Jinglin Lu

Date of Award


First Advisor

Christopher Coggins

Second Advisor

Joan DelPlato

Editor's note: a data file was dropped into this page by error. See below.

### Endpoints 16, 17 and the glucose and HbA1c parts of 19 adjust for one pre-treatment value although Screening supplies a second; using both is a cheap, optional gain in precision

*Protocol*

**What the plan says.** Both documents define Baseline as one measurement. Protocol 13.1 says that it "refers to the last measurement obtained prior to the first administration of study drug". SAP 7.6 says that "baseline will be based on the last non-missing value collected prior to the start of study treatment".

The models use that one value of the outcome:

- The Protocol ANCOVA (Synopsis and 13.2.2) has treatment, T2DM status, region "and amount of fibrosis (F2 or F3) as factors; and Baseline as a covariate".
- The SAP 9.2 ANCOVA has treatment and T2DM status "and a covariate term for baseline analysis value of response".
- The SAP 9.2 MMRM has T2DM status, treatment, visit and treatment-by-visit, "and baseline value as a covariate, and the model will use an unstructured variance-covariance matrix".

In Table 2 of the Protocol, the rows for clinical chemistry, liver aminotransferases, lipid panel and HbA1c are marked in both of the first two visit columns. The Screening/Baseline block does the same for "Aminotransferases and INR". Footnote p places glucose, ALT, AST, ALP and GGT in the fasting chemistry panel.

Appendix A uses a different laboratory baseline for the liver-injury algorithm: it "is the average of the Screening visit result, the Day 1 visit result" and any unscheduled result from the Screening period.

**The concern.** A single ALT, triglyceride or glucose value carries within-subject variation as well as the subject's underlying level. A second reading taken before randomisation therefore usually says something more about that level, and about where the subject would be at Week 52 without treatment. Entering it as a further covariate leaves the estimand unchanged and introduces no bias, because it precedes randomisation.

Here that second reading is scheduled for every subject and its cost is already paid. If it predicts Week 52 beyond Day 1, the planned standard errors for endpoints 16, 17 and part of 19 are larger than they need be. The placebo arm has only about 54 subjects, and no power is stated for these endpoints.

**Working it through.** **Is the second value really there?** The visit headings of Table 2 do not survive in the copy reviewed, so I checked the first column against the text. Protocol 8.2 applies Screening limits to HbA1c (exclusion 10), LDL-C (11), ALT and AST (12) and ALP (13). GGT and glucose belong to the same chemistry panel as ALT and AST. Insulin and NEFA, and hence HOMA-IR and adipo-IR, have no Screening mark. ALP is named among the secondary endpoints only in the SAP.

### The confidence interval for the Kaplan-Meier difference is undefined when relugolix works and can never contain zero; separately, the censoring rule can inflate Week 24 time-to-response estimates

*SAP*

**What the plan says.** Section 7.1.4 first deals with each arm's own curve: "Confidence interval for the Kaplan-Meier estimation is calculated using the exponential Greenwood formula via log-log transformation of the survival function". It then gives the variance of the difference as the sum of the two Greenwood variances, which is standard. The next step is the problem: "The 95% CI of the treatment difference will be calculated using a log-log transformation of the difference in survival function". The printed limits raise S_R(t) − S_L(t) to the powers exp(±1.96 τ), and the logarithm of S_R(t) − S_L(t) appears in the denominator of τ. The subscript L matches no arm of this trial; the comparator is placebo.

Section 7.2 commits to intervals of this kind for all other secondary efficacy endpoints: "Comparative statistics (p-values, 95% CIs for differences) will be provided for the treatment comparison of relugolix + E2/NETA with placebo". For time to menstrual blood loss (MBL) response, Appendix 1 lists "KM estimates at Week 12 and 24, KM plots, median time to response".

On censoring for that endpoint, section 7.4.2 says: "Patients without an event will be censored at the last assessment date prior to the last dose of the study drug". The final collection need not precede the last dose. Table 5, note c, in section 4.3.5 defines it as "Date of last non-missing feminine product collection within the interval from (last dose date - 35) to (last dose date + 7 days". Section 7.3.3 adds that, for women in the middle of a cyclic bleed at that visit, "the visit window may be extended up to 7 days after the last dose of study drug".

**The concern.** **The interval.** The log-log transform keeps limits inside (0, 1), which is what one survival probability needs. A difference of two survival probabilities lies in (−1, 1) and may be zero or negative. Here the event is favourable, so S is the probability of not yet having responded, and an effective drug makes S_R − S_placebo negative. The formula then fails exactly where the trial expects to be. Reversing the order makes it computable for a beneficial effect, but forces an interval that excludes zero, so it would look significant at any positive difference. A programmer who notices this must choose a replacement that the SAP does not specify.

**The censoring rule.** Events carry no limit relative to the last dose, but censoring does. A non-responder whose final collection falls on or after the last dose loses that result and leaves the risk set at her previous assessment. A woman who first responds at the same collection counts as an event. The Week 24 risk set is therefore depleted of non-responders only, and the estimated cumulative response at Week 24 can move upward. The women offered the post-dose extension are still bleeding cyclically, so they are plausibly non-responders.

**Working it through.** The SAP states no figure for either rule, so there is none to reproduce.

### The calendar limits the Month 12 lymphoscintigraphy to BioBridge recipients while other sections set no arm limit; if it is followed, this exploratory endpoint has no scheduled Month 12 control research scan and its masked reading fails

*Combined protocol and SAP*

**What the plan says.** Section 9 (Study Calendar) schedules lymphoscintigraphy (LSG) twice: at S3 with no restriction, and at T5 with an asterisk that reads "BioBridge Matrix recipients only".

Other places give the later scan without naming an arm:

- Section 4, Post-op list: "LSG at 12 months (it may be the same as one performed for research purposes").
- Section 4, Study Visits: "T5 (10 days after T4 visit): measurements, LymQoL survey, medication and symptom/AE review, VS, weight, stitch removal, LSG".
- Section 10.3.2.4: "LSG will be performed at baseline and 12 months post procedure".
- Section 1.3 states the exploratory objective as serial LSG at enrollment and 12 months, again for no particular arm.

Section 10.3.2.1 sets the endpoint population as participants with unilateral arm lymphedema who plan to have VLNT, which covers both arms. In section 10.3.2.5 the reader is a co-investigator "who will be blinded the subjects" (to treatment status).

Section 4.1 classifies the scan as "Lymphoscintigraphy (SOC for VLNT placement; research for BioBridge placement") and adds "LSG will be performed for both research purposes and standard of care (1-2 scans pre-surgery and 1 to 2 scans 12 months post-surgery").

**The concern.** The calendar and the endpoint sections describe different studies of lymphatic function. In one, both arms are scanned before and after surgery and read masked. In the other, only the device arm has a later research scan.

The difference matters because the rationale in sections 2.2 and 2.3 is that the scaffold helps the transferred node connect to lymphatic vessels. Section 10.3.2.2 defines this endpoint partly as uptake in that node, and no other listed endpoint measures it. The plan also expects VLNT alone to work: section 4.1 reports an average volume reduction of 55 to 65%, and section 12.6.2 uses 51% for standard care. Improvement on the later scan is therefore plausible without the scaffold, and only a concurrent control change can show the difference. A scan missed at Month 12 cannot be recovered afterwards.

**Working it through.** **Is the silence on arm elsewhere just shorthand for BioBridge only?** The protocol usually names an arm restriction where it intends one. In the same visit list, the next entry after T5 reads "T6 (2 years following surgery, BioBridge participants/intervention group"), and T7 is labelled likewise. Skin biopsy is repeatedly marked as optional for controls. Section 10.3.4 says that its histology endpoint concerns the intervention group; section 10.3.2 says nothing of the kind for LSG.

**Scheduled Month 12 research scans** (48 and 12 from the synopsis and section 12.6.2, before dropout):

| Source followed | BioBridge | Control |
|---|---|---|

Since the establishment of the People’s Republic of China in 1949, fengshui (风水, often translated as “geomancy”) has been considered “feudal superstition” (Ch. fengjian mixin 封建迷 信) by the government, so research on geomantic influences on ancient Chinese landscape painting has been neglected in the past century. Fengshui study (Ch. fengshuixue 风水学) includes the analysis of Chinese peoples’ conceptions of the ideal state of land and the proper relationships between the human community and its surroundings. Landscape paintings have long played an important role in the fengshui of interior architecture spaces of Chinese society and culture as a whole. This thesis is the first scholarly attempt to analyze the fengshui features in a specific painted scroll, as well as how fengshui theory shares the same philosophical foundations as ancient Chinese landscape painting. Thus, by influencing the cultural backgrounds of many artists, fengshui has also affected traditional painting styles, directly and indirectly. Traditional Chinese artists had a unique view of the natural environment, and from the paintings and literary works from the Southern and Northern Dynasties (420-589) onward, it is obvious that these landscape renderings are composed of the attitude and spirit of the artist himself, while the traditional landscape painting is just an objective description of external objects. This thesis focuses on Northern Song artist Wang Ximeng’s A Thousand Li of Rivers and Mountains (1113 CE) as an example of how the sentimental and naturalistic characteristics of ancient Chinese landscape painting involve a high degree of syncretism between fengshui theory and landscape painting.

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